Tuesday, August 25, 2009

Central Banks Become Net Buyers Of Gold For First Time Since 1987

Last week I posted commentary suggesting that the European Central Banks were, for the most part, done dumping their gold reserves - either they have mostly run out of gold or have decided to keep what they have left.  At the time, I was unaware that France had also made a statement that they were done selling their gold.

Last month GFMS, the organization that monitors global supply and demand of gold - albeit not accurately (i.e. they tend to vastly understate demand and do not account for declining gold mining output, which is now a monthly occurrence) reported that global Central Banks became net buyers of gold. Here is a link to an article referencing the GFMS report:   Central Banks Are Now Net Buyers of Gold

Russia announced last week that they had increased their Central Bank gold reserves by 600,000 ounces.  Here is a chart I borrowed from  Ed Steer's Gold & Silver Daily

We also know that China has been actively increasing their gold reserves, which are still miniscule compared to their total currency reserves.  In numerical terms, China's gold holdings are roughly 2% of its $2 trillion in currency reserves.  Globally, Central Banks hold an average of 10% of their currency reserves in gold.  If their currency reserves stayed at $2 trillion, and with gold at $950/oz.,  China would have to accumulate over 5000 tons of gold to bring its gold holdings up to just the global Central Bank average.  Please note that annual global mining output of gold is 2300 tons and declining rapidly.  Anyone see a massive demand/supply imbalance here?

This development among the Central Banks is quite significant, because for the last 12 or so years, the gold market has been functioning under a roughly 1000 ton supply deficit.  And with demand growing and mining output declining, this deficit is growing.  Up until this year, Central Banks had been selling their gold reserves in order to bridge the supply/demand gap.   Assuming the trend of CB accumulation continues, this can only mean one outcome for the direction of the price of gold.  I'll leave that to your judgement to decide.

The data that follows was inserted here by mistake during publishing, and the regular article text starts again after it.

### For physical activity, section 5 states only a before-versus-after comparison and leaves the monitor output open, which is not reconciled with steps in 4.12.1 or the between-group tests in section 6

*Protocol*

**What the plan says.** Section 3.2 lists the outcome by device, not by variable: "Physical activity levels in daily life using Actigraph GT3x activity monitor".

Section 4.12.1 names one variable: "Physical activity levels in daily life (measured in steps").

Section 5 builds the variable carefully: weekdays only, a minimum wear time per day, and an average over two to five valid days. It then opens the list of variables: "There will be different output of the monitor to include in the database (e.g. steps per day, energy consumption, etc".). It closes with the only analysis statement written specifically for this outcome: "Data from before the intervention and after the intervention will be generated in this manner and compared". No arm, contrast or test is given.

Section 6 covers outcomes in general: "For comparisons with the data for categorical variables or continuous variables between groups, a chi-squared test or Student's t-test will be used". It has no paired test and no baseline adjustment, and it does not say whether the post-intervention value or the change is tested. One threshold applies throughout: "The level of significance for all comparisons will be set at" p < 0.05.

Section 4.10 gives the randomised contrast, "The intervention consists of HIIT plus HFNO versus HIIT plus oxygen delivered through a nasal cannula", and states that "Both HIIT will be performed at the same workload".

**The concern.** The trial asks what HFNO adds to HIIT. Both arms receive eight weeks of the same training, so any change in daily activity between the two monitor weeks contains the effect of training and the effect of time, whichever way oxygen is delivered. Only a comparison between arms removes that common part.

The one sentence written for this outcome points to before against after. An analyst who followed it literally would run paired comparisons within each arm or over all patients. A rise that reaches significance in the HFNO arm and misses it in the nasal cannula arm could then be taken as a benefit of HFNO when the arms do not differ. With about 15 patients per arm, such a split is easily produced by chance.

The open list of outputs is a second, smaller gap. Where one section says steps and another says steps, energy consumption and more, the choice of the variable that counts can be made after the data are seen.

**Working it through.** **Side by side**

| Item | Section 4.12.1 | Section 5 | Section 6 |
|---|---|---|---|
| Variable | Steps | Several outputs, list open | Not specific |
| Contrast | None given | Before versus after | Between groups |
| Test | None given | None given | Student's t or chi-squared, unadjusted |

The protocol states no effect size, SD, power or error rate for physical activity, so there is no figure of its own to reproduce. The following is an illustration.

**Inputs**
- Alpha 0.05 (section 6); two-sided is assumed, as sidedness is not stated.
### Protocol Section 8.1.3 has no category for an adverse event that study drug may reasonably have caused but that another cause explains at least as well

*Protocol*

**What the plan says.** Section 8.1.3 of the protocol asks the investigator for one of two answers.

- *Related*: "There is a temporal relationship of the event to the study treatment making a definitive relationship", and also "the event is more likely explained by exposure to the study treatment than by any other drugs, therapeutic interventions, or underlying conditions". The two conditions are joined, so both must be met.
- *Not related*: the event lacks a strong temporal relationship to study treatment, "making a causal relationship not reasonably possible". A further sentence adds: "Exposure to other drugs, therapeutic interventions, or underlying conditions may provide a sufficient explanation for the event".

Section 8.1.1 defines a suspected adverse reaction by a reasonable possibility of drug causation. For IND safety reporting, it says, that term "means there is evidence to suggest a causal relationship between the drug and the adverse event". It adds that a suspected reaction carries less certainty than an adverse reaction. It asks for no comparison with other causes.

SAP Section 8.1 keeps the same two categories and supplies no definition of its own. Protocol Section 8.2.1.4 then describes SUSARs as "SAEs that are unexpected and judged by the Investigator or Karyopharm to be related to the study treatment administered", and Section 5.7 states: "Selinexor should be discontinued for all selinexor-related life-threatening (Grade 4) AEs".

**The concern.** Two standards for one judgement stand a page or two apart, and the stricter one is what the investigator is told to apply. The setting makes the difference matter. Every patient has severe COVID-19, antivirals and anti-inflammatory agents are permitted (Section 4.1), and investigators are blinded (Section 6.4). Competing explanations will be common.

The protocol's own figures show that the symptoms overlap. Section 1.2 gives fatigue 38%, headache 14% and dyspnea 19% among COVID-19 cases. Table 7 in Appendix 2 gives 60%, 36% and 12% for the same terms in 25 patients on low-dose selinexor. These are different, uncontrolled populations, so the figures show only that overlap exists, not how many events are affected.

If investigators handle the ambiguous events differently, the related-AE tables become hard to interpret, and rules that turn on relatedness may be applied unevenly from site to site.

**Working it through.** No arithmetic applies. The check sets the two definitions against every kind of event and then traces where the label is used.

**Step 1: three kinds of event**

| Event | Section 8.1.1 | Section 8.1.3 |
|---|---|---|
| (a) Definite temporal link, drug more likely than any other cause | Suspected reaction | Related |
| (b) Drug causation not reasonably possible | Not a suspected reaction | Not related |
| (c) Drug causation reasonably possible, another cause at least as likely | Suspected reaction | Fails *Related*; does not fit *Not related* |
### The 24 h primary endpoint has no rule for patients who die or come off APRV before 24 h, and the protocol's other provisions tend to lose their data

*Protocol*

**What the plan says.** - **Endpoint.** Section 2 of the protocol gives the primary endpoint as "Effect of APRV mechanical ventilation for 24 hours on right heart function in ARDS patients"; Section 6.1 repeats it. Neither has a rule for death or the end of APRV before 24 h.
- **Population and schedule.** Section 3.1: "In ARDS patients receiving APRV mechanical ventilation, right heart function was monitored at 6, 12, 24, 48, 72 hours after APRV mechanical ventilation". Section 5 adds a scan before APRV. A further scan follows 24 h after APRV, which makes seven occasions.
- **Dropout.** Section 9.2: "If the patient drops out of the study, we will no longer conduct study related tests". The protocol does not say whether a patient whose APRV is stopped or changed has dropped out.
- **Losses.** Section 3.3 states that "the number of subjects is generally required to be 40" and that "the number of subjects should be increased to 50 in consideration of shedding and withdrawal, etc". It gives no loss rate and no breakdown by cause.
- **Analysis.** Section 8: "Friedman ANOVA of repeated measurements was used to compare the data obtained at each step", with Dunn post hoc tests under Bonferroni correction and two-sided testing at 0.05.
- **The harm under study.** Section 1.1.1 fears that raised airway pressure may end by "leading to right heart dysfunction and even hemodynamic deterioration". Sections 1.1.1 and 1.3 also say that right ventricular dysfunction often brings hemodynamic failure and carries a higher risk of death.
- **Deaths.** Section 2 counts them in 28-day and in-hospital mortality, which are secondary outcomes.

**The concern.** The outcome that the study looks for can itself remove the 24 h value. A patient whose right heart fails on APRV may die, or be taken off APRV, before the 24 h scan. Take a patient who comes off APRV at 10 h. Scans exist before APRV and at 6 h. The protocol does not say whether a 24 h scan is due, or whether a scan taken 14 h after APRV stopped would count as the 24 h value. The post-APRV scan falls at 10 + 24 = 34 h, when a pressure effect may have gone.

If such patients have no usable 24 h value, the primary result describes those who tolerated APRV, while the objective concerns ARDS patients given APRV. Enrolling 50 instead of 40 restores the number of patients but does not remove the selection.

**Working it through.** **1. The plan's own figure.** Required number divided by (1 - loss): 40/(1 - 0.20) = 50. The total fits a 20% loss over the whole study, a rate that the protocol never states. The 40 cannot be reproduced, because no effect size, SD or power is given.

When I first became interested in the precious metals and mining stock sector back in late 2001, I followed Jim Dines' subscription newsletter as part of my education process.  Back then he called for a bull market of unprecedented proportions in gold, silver and mining stocks based on
  1. There would be a global race by countries to devalue their fiat currencies
  2. Central Banks would shift from being net sellers to net buyers of gold
  3. Mining stocks would embark on a bull market move that would make the internet stock bubble look tame
Well, now two out of three of Dines' propositions have occurred.  It's only a matter of time until the third one is realized.


  1. Great information!

    I find it very informative that even in the face of lower oil prices and a tired economy in Russia, they find it important to add gold at this time using what cash they have. Linked back to this story.

  2. Russia is either the 4th or 5th largest holder of U.S. Treasury bonds. They are accumulating gold rapidly to hedge their U.S. dollar exposure. In fact, in a widely publicized statement made about 3 or 4 months ago, the head of the Russian Central Bank said that he was under orders from the Kremlin to take gold up 10% of Russia's currency reserves.